In short, rather than $2.38 per gallon, the external cost of driving is closer to around 26 cents per gallon. Twenty cents of this cost is steadily declining as cars get cleaner and all of it is declining when measured per mile as cars get more fuel-efficient.

It’s worth noting that, though we are seeing an increase in driving due to low fuel prices, the amount of driving we do isn’t all that sensitive to fuel prices. Real gasoline prices doubled between 2000 and 2009, yet per capita driving continued to grow until the recession began. Prices have fallen by 50 percent in the last six months or so, yet the 3 or 4 percent increase in driving may be as much due to increased employment as to more affordable fuel.

This means that, though there may be some externalities from driving, raising gas taxes and creating government slush funds with the revenues is not the best way of dealing with those externalities. I’d feel differently if I felt any assurance that government would use those revenues to actually fix the externalities, but that seems unlikely. I actually like the idea of tradeable permits best, but short of that the current system of ever-tightening pollution controls seems to be working well at little cost to consumers and without threatening the economic benefits of increased mobility.

This post first appeared at Cato.org.

Randal O’TooleRandal O’Toole

Randal O’Toole is a Cato Institute Senior Fellow working on urban growth, public land, and transportation issues.

offshore-opportunity-1320x763

How We Can Get the Candidates Talking About America’s Energy Opportunity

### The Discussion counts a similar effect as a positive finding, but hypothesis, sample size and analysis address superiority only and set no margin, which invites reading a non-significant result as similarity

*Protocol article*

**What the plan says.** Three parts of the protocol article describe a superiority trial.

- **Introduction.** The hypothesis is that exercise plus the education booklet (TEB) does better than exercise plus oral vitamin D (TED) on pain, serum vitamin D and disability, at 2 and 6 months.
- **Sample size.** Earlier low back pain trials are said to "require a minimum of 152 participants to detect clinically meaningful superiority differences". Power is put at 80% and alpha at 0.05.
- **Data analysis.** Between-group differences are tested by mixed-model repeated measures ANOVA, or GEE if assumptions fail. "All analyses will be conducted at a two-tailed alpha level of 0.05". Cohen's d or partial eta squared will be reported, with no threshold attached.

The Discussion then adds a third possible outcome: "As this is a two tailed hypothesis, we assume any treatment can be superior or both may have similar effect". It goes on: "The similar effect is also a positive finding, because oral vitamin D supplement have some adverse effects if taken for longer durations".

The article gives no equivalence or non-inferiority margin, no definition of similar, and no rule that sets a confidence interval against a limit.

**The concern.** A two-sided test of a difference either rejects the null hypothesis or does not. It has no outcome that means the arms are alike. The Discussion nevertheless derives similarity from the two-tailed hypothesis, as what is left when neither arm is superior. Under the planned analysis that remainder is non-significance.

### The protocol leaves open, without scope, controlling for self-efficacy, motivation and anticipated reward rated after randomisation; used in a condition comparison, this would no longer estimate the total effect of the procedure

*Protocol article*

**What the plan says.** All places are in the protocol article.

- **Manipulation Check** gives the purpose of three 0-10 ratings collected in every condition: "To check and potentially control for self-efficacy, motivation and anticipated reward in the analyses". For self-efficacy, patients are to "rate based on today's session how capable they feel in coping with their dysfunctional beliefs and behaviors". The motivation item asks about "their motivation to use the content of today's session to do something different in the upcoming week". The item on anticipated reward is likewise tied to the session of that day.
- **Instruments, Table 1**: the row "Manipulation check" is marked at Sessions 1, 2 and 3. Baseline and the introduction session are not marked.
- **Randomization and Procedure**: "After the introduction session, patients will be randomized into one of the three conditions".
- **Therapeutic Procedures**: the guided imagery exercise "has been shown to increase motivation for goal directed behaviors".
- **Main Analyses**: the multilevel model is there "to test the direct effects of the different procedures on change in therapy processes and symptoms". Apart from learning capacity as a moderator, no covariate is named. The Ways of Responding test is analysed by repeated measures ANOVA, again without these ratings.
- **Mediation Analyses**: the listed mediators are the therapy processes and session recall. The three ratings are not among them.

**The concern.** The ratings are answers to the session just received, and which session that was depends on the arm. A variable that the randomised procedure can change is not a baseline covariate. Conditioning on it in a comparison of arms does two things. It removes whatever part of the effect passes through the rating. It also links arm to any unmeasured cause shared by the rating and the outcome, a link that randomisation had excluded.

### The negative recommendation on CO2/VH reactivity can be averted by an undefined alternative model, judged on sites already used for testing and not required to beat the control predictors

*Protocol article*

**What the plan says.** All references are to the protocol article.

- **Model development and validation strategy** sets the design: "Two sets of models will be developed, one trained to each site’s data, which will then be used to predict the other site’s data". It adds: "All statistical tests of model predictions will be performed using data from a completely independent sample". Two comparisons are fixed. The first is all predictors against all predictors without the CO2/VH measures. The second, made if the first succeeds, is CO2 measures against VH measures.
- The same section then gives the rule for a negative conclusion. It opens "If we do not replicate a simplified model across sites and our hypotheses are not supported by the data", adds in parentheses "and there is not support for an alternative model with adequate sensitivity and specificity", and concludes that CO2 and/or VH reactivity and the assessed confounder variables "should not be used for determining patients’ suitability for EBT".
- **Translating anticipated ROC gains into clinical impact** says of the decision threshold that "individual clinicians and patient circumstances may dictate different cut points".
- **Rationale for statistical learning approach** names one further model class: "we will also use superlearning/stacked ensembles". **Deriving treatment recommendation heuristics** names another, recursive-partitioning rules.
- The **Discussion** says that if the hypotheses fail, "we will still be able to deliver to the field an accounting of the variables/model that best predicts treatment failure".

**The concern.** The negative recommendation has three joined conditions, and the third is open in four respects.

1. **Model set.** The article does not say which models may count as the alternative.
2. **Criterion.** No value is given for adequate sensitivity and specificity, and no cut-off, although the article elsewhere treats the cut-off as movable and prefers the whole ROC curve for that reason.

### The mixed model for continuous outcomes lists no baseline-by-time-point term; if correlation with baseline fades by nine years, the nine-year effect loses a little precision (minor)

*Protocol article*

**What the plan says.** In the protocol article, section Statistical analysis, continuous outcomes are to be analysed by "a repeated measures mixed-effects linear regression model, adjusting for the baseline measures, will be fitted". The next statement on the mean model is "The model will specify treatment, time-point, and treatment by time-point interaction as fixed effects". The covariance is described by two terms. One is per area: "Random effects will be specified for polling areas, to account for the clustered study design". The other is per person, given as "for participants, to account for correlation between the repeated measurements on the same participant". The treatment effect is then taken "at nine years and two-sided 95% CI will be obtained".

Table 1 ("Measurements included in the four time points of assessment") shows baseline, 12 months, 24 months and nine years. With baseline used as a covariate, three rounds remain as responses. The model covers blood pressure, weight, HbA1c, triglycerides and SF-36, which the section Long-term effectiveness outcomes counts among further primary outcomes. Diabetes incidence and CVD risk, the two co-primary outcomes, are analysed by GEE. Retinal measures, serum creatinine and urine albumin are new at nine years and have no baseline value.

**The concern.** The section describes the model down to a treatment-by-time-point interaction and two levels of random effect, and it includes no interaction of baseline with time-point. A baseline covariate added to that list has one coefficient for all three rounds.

America has a once-in-a-generation opportunity to combine American innovation, American resources, and American freedom to create American energy abundance and become the world’s energy superpower, overtaking Russia and the Middle East.

In 20 seconds, you can tell our politicians, including the candidates that are completely ignoring this issue in the debates–this time to discuss Trump’s feud with Megyn Kelly–that you will only vote for candidates who will seize America’s Energy Opportunity.

Please do so at AmericasEnergyOpportunity.com.

For Energy Industry Employees

America’s Energy Opportunity affects all of us, but you most directly, along with the millions of people who work directly and indirectly with your industry.

Therefore, please tell your colleagues about this campaign. Here is a letter you can send.

Dear ______,

I would like to ask you to take three minutes to stand up for this industry in the upcoming elections.

As you know, last year was a difficult year for our industry, with many bankruptcies and massive job losses.

Unfortunately, Washington is considering many proposals to make it even harder for our industry to produce, move, and sell our product–proposals to tax hydrocarbons, stop hydraulic fracturing projects, and limit exports to our customers. That will mean more job losses, bankruptcies, and damage to our economy. And so far our industry has had no voice in the 2016 debates.

But a movement called America’s Energy Opportunity is fighting back.

At AmericasEnergyOpportunity.com there is a petition to our politicians to leave our industry free to create amazing prosperity for this country. If millions of people sign this petition we will prove to the candidates that we cannot be ignored this election.

Please take 3 minutes to read the petition and sign it–for the sake of your jobs, your families, and this country’s future.

Sincerely,

________

8 Speeches in 2 Days

Last week, I gave 10 speeches–including 8 speeches in 2 days. The 8 were all at one company. Those of you who signed up for this list, welcome.

Lately in my speeches I have been emphasizing, even more than I used to, that clear thinking and communication about energy issues requires the right starting framework. If in our thinking and communication we start with a framework based on human well-being and big-picture thinking, we come to the right conclusions and can explain them convincingly. If we don’t, our thinking is a mess and/or our communication is a mess.